Biochemistry, Department of


Date of this Version



A THESIS Presented to the Faculty of The Graduate College at the University of Nebraska In Partial Fulfillment of Requirements For the Degree of Master of Science, Major: Biochemistry, Under the Supervision of Professor Edward N. Harris. Lincoln, Nebraska: November 2012

Copyright (c) 2012 Sandhya Lakshmi Gopalakrishnan


Non-alcoholic fatty liver disease (NAFLD) is an asymptomatic increasingly common disorder that affects liver metabolism and is often the precursor for liver pathologies such as fibrosis, cirrhosis and hepato-cellular carcinoma. The liver sinusoidal endothelial cells act as a liver sieve by allowing macromolecules and chylomicrons to traverse through their fenestrations (sieve plates) to hepatocytes. Since liver sinusoidal endothelial cells (LSEC) regulate serum derived macromolecular exposure to hepatocytes, we asked what role LSEC could play in the pathogenesis of NAFLD. To investigate the early events of NAFLD we used a rat model (Sprague-Dawley) in which animals were maintained on standard and high fat diets (HFD) for a period of 8 weeks. The lipid accumulation in the livers, isolated hepatocytes and LSEC were visualized by Oil Red O, BODIPY (boron-dipyrromethene) stains and CARS (Coherent Anti-stokes Raman Scattering) imaging. There was evidence of increased size of lipid droplets in the hepatocytes of HFD rats in contrast to their LSEC, which showed minimal to no lipid accumulation. The lipid content of the liver tissues was analyzed by thin layer chromatography, which revealed the accumulation of triglycerides and cholesteryl esters in the livers of HFD rats compared to the control rats. In vitro endocytosis of 125I-HA (hyaluronic acid) experiments carried out on LSECs isolated from the rat livers showed that the 125I-HA uptake is significantly higher in control rats compared to HFD rats. We also observed that serum HA levels and alkaline phosphatase (ALP) levels were increased in HFD rats, in contrast to alanine transaminase (ALT), triglycerides and cholesterol, which remained the same. Purified RNA from the isolated LSECs was subjected to microarray analysis demonstrating altered gene expression patterns between rats on two different diets. The kidneys, gut, and spleens were also harvested to study the interplay of the organs in the disease. We have been able to demonstrate that decreased endocytic ability of LSECs precedes fibrosis of liver in NAFLD.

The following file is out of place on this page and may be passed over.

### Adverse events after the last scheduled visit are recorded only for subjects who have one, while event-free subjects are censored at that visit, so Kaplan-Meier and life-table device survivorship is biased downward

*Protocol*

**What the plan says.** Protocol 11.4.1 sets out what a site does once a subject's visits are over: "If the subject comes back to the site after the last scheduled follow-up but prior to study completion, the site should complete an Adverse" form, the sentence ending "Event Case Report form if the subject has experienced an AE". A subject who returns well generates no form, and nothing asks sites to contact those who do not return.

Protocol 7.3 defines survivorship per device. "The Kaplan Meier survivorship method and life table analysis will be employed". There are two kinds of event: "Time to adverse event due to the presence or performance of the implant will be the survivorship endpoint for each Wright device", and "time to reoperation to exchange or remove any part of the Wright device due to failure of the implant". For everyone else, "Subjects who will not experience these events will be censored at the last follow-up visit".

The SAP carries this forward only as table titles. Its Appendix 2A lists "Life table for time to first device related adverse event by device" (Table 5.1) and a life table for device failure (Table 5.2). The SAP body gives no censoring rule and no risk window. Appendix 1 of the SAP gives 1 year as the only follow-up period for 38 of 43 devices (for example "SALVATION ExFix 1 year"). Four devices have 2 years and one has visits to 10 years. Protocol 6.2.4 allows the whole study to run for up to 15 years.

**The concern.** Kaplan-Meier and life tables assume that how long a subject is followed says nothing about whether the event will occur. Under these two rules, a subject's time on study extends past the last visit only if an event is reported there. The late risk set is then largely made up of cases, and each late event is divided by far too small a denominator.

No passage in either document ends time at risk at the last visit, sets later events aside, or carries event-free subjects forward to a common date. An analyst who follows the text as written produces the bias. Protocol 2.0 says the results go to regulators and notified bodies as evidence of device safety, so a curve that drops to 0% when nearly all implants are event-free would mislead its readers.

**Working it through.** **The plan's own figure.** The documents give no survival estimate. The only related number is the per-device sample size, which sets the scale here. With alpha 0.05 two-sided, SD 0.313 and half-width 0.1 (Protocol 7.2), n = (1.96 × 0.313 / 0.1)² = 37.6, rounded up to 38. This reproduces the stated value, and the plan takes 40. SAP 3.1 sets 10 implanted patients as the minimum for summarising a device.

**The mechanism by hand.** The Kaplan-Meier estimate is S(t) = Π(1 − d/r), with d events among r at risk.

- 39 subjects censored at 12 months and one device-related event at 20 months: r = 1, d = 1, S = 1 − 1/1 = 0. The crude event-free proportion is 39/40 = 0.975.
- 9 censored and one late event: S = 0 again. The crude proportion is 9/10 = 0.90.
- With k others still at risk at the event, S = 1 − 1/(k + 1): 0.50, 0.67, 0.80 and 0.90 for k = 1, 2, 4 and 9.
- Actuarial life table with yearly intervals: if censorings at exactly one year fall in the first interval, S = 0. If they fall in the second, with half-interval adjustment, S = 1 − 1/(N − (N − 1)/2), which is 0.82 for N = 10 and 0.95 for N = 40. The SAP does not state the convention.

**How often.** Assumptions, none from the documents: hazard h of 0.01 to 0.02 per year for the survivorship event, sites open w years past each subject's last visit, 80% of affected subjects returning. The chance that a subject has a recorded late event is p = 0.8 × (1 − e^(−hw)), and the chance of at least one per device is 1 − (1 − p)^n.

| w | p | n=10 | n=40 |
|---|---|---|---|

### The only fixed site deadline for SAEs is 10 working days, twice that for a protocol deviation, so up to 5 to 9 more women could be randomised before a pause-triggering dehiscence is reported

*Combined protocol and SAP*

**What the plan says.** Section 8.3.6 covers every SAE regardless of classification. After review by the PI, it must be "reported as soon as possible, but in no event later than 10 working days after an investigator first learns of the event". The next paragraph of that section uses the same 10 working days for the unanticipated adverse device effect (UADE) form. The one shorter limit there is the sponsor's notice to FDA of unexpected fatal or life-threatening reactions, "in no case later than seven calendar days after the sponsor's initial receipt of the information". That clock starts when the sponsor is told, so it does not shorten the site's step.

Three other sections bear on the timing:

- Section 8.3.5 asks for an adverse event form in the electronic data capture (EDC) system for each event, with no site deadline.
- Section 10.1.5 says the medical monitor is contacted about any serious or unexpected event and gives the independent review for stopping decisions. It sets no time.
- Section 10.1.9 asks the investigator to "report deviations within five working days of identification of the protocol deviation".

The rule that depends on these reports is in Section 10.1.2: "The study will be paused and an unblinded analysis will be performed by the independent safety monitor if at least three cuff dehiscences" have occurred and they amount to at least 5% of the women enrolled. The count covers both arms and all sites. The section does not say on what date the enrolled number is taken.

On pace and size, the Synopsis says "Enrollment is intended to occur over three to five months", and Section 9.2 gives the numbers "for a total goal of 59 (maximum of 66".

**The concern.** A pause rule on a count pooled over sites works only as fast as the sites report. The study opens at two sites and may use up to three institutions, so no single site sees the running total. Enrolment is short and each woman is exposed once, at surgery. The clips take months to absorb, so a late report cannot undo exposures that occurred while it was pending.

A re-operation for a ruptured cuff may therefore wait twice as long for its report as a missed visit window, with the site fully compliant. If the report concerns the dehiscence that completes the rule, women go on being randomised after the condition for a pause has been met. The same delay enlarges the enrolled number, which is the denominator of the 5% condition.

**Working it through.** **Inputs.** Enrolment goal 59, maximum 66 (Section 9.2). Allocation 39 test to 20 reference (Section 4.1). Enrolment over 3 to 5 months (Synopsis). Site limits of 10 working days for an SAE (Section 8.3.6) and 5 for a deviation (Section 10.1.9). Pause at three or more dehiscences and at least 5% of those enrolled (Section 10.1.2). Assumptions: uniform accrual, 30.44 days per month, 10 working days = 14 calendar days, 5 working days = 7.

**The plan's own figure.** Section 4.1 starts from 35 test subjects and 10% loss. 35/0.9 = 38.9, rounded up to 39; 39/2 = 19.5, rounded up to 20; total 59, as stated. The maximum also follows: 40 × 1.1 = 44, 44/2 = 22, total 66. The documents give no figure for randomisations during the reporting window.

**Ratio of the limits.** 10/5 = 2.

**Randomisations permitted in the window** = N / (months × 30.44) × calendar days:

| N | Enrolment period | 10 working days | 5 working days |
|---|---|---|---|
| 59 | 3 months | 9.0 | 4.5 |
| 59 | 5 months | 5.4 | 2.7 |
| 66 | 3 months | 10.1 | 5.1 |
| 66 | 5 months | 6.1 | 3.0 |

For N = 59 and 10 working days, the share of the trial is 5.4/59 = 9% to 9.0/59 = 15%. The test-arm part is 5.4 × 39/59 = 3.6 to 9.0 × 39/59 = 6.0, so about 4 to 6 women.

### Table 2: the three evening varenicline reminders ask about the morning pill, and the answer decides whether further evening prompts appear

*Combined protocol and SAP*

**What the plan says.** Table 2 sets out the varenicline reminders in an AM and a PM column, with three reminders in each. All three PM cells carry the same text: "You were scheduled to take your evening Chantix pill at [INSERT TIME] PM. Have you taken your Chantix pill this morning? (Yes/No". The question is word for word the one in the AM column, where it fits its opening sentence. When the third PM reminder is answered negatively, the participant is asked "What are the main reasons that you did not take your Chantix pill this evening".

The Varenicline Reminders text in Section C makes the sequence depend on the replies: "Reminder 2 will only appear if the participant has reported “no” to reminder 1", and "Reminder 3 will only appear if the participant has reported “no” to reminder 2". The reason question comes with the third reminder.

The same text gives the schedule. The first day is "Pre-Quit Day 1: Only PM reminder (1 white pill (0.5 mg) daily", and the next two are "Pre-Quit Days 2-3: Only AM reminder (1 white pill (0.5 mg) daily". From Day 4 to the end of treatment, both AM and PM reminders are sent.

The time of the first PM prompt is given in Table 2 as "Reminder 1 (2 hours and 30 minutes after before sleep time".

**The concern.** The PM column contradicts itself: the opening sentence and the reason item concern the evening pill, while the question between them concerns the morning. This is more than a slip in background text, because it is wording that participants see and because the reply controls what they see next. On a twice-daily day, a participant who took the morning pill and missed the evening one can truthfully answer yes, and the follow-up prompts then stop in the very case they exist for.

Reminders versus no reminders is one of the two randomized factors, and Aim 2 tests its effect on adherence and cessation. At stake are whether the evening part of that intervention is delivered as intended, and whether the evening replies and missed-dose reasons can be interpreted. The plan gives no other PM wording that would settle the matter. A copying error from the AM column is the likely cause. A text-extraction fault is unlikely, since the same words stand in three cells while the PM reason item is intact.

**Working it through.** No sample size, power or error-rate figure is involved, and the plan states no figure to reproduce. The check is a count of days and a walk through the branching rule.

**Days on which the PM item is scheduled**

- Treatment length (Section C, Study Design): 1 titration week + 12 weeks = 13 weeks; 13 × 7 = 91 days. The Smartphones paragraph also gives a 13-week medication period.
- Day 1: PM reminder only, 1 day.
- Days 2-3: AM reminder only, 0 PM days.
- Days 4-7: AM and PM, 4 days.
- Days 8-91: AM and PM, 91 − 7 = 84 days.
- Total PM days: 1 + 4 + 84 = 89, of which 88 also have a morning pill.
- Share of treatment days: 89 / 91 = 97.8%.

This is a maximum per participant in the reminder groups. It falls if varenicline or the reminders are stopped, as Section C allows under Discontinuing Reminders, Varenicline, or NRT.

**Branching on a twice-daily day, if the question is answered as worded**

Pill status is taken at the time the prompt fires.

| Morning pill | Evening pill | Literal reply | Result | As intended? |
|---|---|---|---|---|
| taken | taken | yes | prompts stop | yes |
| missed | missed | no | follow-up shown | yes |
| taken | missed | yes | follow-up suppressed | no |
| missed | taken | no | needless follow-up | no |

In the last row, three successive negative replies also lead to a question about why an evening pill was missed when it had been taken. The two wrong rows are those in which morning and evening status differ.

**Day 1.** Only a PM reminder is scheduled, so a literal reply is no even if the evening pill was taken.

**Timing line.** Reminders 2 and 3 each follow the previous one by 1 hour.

Adviser: Edward N. Harris

Included in

Biochemistry Commons